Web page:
The results are shown in Table 3. As we see, our method outperforms the supervised method in terms of WTA error across two sets, and does virtually as well on the third. This is remarkable considering the fact that our method does not use ground truth disparity during learning.
The success of our method in case of KITTI’12 and KITTI’15 sets can be attributed to the fact that these sets have large amount of unlabeled stereo data, that can be used by our method. In fact, these sets have more than more unlabeled data than labeled training data.
In case of MB dataset our method does not have this advantage over the supervised method. The set has only 30% more unlabeled training data than the labeled training data. This is probably the reason why our method shows slightly worse performance on this dataset than compared to the supervised method.
Method  WTA error, [%]  

KITTI’12  KITTI’15  MB  
MCCNN fst [58]  15.44  15.38  29.94 
MCCNNSS fst (ours)  13.90  14.08  30.06 
CENSUS 9x9 [56]  53.52  50.35  64.53 
AD 9x9  32.36  30.67  59.39 
4.6 Stereo benchmarking
In this section we investigate how well our semisupervised deep metric performs when it is combined with the complete stereo pipeline. For that we plug it in the stereo pipeline from [58], and tuned the parameters of the pipeline using simple coordinate descent method, starting from the default values of [58]. Note that we used specific metric and pipeline parameters for each dataset.
Then we computed disparity maps for the test sets with withheld ground truth, and uploaded the results to the evaluation web sites for the respective datasets[1, 2]. The obtained evaluation results are shown in Tables 5, 6 and 4. As we can see, results with our metric trained without ground truth during training are very close to the results of the fully supervised method across all benchmarks.
Those are very encouraging results, given in particular that we did not optimize the deep metric and the pipeline parameters together, and considering the performance in the winnertakeall setup of § 4.5.
Regarding the processing time, note that the network structure used for our method is identical to that of MCCNNfst [58], except for the pipeline parameters. The difference in processing times in Tables 5, 6 and 4 is only due to the hardware differences.
#  Date  Algorithm  Pipeline Err, [%]  Time, [s] 

1  01/19/15  NTDE [24]  7.62  300 
2  08/28/15  MCCNN acrt [58]  8.29  254 
3  11/03/15  MCCNN+RBS [7]  8.62  345 
4  01/26/16  MCCNN fst [58]  9.69  2.94 
5  14/11/16  MCCNNSS (ours)  12.3  5.59 
6  10/13/15  MDP [29]  12.6  130 
7  04/19/15  MeshStereo [60]  13.4  146 
#  Date  Algorithm  Pipeline Err, [%]  Time, [s] 

1  27/04/16  PBCP [42]  2.36  68 
2  26/10/15  Displets v2 [17]  2.37  265 
3  21/08/15  MCCNN acrt [58]  2.43  67 
4  30/03/16  cfusion [35]  2.46  70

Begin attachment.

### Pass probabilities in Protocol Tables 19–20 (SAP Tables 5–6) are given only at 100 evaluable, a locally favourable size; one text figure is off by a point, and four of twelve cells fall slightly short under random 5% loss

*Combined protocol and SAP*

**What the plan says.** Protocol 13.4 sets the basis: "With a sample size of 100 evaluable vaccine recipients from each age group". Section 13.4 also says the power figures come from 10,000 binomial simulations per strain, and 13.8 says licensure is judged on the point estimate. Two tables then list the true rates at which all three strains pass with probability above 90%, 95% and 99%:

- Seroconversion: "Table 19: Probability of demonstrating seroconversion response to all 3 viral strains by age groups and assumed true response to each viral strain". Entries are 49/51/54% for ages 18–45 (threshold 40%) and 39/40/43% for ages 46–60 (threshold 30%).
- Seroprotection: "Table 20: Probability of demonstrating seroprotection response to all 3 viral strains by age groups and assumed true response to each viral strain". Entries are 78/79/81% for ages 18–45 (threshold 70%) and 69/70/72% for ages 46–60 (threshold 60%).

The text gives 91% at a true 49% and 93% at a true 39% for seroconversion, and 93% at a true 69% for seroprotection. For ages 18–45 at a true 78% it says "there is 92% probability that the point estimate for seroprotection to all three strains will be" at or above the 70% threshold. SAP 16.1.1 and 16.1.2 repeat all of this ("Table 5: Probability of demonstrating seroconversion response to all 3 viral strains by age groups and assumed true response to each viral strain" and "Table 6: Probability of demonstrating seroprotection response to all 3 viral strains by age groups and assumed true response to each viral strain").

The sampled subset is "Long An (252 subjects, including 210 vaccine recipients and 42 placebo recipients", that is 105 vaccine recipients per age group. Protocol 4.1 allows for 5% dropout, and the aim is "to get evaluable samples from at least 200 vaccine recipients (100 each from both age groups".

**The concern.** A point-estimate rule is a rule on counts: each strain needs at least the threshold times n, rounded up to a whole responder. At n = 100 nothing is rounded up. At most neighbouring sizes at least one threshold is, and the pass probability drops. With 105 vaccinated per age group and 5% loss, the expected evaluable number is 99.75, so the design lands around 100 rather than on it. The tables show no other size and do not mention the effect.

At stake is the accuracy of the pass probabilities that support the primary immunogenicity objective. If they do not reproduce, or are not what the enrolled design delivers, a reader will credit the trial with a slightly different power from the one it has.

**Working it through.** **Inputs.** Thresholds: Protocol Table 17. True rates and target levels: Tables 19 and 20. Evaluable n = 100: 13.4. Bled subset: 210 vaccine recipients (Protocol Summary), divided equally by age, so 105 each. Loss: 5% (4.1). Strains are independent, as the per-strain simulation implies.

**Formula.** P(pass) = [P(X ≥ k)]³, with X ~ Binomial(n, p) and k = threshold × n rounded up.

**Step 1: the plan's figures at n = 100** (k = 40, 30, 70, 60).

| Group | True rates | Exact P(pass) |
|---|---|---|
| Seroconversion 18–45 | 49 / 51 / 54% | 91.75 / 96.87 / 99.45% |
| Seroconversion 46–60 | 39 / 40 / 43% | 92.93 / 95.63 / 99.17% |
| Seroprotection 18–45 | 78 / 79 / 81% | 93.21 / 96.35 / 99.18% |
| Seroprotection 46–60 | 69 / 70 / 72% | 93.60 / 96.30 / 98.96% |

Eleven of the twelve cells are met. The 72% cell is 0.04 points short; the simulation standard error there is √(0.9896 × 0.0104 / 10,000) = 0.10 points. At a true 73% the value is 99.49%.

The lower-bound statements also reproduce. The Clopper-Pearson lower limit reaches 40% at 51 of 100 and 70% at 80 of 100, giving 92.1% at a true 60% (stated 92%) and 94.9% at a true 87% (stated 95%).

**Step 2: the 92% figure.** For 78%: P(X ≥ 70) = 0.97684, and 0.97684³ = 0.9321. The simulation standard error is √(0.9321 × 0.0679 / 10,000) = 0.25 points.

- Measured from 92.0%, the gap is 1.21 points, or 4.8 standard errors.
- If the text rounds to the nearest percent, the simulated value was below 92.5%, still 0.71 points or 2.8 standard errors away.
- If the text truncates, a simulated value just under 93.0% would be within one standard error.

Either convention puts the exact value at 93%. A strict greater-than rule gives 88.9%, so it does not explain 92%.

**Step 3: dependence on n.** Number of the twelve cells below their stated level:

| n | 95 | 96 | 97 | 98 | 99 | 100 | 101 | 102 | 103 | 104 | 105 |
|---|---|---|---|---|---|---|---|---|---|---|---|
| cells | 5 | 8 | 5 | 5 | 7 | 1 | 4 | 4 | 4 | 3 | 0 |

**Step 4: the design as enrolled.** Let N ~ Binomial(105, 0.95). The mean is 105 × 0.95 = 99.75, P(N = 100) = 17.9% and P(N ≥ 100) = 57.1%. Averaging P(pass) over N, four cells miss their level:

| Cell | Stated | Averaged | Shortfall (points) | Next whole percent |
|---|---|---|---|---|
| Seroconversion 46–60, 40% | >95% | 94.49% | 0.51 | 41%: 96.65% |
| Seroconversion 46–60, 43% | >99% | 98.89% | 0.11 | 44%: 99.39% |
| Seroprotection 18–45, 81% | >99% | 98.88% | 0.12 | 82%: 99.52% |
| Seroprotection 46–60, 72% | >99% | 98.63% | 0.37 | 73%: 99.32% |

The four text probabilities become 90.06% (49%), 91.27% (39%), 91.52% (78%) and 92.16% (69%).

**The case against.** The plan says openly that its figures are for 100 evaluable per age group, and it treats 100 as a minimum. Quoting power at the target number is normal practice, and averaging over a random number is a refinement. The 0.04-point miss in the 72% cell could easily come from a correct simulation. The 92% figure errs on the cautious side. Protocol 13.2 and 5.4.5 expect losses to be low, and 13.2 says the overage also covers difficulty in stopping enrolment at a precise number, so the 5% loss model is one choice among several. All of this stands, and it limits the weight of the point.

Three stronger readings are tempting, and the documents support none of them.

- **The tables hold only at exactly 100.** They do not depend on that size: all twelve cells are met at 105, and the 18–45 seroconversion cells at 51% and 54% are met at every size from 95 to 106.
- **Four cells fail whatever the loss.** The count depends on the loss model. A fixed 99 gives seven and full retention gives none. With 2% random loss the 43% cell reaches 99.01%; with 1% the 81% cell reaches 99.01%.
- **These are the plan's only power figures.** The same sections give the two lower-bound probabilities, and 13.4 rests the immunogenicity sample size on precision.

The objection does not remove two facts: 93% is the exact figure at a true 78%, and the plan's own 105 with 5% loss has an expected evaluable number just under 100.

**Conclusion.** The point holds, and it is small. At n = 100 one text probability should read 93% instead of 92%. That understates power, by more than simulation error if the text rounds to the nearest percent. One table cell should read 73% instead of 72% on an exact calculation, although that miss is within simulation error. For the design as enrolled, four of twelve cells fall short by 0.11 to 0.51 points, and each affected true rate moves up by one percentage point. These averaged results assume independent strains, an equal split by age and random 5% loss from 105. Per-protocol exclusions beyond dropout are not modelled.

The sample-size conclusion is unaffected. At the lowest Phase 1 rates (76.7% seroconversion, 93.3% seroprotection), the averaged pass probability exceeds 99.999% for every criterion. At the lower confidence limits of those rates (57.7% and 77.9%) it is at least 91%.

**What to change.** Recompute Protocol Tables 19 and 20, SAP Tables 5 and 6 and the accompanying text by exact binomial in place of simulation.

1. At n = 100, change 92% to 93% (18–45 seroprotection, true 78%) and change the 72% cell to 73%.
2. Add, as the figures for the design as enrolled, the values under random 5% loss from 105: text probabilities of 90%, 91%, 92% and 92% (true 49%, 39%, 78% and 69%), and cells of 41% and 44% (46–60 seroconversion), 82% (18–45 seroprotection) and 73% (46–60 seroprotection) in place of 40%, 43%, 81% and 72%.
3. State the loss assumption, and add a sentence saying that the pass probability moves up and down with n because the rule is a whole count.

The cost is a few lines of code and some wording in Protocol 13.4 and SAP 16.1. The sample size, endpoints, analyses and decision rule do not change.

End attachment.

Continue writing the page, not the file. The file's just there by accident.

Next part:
5  16/04/15  PRSM [52]  2.78  300 
6  21/08/15  MCCNN fst [58]  2.82  0.8 
7  03/08/15  SPSst [55]  2.83  2 
8  14/11/16  MCCNNSS (ours)  3.02  1.35 
9  03/03/14  VCSF [51]  3.05  300 
#  Date  Algorithm  Pipeline Err, [%]  Time, [s] 

1  26/10/15  Displets v2 [17]  3.43  265 
2  27/04/16  PBCP [42]  3.61  68 
3  21/08/15  MCCNN acrt [58]  3.89  2.94 
4  16/04/15  PRSM [52]  4.27  300 
5  06/11/15  DispNetC [33]  4.34  0.06 
6  11/04/16  ContentCNN [31]  4.54  1 
7  21/08/15  MCCNN fst [58]  4.62  0.8 
8  14/11/16  MCCNNSS (ours)  4.97  1.35 
9  03/08/15  SPSst [55]  5.31  2 
4.7 What does deep metric learn?
In Figure 2 we show positive similarity matrices before and after the training with MCCNNSS on KITTI’12 dataset. While one can not visually distinguish the best match in the similarity matrices before the training, it becomes clearly visible after. This suggests that the training improves discriminative ability of the deep metric.
In Figure 3 we show failure cases of learned deep metric. Most of the failures happen when the ground truth match is visually indistinguishable from the incorrect match picked by the deep metric. This happens if the reference patch is from a flat image area, an area with a repetitive texture, or an area with a horizontal edge.
Notably, some failures are triggered by probable errors in the ground truth. These errors might worsen outcomes of the supervised learning but does not affect outcomes of our semisupervised learning, since it does not use the groundtruth.
4.8 Generalization across datasets
In this experiment, we study how deep metric trained using our semisupervised method on one dataset performs on another datasets in terms of WTA error.
From Table 7 it appears that a metric always performs better when the train and test population come from the same dataset. This confirms that our semisupervised metric has great practical value: it allows to tune descriptor for a particular stereo system at hands, even if dataset with groundtruth is not available.
Training set  WTA error, [%]  

KITTI’12  KITTI’15  MB  
KITTI’12  13.90  15.52  34.85 
KITTI’15  16.61  14.08  36.66